Anderton #3062739 09/16/20 11:50 AM
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My take on this is that while it's a good goal for your mix to sound as good as anything can sound on the speakers you're listening to at the moment, it's not a very consistent test. You and I can have the same speakers, we can both listen to the same mix, and you may think it sounds good while I think that it can use some tweaking. So I tweak, like what I did, then move a couple of feet and decide that wasn't the right tweak after all.

While I don't do mastering as it's defined today, nor do I work with music that's very tonally complex (and therefore is more subject to frequency build-up with very little external help - per your theory) my goal is just that it doesn't sound bad in a way that the listener will decide not to listen to it.

If you want a good absolute reference, probably a great set of headphones is better than any monitor speaker. If it sounds good on headphones, you can then see if there's another speaker that you care about that has some problems. If it just sounds different, then who cares? It'll sound different yet in another listener's environment.

Re: Here's Why You Listen Over Multiple Monitors When Mastering
Mike Rivers #3062765 09/16/20 07:16 PM
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Originally Posted by Mike Rivers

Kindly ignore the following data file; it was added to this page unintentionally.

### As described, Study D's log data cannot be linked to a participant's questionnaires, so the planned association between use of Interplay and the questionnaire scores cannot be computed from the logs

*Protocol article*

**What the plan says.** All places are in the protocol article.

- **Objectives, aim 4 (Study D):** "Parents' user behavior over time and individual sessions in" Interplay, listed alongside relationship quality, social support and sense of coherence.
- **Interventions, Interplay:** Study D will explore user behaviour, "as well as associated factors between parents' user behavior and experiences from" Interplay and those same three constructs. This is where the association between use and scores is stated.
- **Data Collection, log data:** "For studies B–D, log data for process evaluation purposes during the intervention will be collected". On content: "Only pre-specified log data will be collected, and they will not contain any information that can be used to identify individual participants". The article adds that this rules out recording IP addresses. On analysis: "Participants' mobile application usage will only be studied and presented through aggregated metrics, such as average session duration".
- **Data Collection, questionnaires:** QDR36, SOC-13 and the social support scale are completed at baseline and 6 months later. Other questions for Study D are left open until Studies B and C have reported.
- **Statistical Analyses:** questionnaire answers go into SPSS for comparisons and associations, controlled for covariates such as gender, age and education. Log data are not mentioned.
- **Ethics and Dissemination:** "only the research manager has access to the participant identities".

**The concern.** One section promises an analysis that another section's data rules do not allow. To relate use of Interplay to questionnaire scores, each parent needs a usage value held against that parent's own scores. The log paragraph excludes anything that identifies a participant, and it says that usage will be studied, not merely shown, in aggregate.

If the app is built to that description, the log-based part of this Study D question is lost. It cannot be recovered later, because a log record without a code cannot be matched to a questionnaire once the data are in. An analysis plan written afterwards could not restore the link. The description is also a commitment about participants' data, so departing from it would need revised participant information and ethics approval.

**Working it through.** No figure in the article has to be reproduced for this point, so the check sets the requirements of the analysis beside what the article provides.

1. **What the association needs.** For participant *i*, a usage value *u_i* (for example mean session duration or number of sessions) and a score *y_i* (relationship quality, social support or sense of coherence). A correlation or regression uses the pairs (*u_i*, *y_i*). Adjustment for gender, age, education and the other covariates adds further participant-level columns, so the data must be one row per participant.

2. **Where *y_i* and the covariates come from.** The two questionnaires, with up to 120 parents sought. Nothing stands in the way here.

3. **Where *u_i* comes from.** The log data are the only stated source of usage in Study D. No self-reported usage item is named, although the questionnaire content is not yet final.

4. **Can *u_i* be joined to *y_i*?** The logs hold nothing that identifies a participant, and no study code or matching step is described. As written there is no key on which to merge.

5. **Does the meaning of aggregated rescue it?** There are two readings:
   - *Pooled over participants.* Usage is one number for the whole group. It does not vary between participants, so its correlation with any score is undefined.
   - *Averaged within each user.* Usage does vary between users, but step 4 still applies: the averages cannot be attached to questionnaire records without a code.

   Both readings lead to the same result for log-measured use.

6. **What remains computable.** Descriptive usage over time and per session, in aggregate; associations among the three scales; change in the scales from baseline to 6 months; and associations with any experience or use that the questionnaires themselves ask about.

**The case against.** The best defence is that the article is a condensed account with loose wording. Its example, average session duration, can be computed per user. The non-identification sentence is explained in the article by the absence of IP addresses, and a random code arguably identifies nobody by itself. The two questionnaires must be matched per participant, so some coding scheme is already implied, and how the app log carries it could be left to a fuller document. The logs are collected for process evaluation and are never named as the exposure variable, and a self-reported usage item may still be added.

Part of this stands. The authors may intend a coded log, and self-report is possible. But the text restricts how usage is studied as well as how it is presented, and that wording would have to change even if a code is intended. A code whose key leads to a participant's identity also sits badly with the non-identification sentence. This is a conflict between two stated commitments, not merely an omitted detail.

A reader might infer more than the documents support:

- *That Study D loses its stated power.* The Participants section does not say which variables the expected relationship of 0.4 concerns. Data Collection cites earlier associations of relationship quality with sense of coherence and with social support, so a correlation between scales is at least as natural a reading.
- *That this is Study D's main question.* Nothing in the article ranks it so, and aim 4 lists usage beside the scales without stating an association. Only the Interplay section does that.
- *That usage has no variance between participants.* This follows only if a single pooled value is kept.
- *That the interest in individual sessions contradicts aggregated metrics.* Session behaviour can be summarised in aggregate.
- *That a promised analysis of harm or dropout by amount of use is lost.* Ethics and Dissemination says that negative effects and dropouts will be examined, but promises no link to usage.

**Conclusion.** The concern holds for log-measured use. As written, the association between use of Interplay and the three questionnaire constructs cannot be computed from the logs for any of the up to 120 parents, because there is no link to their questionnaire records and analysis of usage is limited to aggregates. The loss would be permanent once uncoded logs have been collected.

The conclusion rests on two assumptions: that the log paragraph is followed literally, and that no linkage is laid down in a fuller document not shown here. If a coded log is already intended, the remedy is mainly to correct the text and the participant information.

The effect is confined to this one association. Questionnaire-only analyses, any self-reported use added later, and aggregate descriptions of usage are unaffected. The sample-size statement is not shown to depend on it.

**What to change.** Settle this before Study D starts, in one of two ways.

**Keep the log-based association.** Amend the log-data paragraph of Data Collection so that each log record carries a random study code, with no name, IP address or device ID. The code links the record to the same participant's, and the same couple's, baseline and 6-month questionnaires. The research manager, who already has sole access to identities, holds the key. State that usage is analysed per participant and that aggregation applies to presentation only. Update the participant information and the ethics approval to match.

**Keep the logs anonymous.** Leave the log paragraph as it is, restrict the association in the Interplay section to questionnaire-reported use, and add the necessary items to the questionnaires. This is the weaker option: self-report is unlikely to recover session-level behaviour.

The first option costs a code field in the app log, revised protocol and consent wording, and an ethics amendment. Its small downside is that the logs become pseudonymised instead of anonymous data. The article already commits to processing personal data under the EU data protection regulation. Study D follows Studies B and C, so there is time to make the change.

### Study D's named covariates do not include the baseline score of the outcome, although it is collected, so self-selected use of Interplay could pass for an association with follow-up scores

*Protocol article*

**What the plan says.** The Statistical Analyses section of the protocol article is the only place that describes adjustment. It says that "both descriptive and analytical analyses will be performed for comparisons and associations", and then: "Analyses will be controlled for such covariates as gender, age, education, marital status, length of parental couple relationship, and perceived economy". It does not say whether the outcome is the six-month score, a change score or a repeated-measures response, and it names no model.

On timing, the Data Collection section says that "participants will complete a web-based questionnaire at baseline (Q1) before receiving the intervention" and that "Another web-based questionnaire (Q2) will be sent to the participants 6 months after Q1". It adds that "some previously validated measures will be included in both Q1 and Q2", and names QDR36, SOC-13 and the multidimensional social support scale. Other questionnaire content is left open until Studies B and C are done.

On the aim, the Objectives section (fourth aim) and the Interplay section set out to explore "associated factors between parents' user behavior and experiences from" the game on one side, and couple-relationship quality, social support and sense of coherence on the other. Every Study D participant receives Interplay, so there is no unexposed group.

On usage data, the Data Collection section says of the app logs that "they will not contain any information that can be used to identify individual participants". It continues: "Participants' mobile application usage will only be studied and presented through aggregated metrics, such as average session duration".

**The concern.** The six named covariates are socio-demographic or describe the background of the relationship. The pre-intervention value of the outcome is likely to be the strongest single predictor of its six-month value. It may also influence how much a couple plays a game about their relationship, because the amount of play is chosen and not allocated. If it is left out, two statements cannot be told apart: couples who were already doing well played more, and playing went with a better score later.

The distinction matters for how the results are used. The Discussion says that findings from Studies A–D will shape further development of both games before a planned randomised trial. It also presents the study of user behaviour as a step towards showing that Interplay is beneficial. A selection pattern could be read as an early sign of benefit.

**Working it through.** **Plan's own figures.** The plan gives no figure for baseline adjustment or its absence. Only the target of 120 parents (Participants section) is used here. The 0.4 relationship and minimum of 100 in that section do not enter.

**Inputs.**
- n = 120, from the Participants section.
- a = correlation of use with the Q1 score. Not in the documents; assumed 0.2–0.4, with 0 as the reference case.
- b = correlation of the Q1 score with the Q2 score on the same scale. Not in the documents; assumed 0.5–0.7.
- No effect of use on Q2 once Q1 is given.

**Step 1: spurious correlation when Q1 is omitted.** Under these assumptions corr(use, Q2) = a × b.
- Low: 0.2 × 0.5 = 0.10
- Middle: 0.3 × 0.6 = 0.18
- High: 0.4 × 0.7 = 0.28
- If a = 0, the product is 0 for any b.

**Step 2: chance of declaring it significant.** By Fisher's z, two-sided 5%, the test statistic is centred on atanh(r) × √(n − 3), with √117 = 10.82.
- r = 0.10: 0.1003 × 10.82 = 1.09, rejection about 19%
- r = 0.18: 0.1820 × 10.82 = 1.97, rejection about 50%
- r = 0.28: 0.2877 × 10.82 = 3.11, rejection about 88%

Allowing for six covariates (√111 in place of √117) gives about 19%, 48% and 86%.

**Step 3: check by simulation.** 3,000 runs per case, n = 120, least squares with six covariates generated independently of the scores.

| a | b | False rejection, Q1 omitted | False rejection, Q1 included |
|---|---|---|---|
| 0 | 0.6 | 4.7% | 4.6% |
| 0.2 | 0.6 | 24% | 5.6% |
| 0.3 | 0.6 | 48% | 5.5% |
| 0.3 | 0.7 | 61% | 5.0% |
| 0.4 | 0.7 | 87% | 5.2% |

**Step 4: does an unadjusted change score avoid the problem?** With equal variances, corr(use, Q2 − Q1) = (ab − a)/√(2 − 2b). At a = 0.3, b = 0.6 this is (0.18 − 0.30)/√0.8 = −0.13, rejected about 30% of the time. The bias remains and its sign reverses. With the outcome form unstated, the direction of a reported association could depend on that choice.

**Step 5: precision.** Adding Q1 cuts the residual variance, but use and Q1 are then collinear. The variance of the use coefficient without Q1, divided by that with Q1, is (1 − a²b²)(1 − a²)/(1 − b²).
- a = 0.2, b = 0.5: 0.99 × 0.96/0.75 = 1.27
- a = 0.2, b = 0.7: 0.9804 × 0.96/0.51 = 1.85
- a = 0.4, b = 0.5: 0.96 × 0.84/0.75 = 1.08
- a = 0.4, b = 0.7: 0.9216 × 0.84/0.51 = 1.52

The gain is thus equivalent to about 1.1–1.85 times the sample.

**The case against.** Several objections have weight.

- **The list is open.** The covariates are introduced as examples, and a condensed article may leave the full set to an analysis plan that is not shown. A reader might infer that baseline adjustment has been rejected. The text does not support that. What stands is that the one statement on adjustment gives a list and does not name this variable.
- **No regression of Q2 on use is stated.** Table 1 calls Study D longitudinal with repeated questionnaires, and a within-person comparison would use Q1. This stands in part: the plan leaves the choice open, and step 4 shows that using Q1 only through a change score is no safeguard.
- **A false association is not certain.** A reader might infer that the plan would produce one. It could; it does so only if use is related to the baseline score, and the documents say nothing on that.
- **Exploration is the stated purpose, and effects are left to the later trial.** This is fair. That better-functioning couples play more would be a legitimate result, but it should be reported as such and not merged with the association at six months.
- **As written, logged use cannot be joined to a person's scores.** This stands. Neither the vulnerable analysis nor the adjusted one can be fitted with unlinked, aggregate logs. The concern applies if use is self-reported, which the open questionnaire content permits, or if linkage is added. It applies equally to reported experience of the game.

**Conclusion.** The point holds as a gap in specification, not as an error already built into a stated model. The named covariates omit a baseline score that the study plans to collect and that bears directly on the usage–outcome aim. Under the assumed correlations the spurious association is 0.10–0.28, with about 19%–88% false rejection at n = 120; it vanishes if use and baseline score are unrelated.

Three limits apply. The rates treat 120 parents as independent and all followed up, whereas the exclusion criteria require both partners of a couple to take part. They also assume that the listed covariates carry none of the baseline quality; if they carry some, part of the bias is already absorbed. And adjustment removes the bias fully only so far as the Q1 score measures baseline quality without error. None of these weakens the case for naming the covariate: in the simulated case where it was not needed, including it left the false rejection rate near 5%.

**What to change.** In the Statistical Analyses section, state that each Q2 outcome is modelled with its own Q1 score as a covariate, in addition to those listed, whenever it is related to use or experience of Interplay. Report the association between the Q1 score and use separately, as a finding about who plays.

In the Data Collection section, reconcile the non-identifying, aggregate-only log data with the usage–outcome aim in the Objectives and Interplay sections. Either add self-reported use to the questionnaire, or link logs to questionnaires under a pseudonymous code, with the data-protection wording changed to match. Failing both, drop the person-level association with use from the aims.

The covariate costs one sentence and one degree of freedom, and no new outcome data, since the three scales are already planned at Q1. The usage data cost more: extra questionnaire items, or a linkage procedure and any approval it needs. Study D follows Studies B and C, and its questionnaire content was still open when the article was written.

My take on this is that while it's a good goal for your mix to sound as good as anything can sound on the speakers you're listening to at the moment, it's not a very consistent test.

What's consistent for me is taking an average over multiple speakers and multiple headphones, over a long period of time. You just have to accept that nothing will sound the same on anything that moves air to play back music. So, you aim for the best average possible because playback systems will always be a moving target.

The point of the mud removal reference wasn't to accommodate a particular set of speakers, but that those speakers revealed an anomaly that was not enough to be prominent on other speakers. Reducing at that frequency made the sound better on all speaker - by a fair amount on some speakers, and by a minuscule amount on others.

The ear is very good at compensating. For example if you use the Sonarworks Reference 4 and choose a profile designed for a different set of headphones than what you're wearing, at the first the sound will seem totally "off." But listen to it for a few minutes, and it starts to sound okay...and when you switch back to the correct profile, then it sounds wrong.

Sound is so slippery. The only way I've figured out a way around that is to take an average, based on listening to material over multiple playback sources, at different times of the day, and separated by long period of not listening so that your ears can reset.

[quote]If you want a good absolute reference, probably a great set of headphones is better than any monitor speaker.

I've only encountered one set of headphones that has a reasonably flat response, Sennheiser's HD 650. Most headphones are anything but flat, and also, the response varies even within individual models. However, as with speakers, when you listen over multiple sets of headphones, you can triangulate on what's a desirable sound over all of them. I'd rather have a mix where a frequency is off by +3 dB on one speaker and -3 dB on another, compared to +6 on one speaker and flat on another.

And then of course there are the response issues in the ears of the listener... eek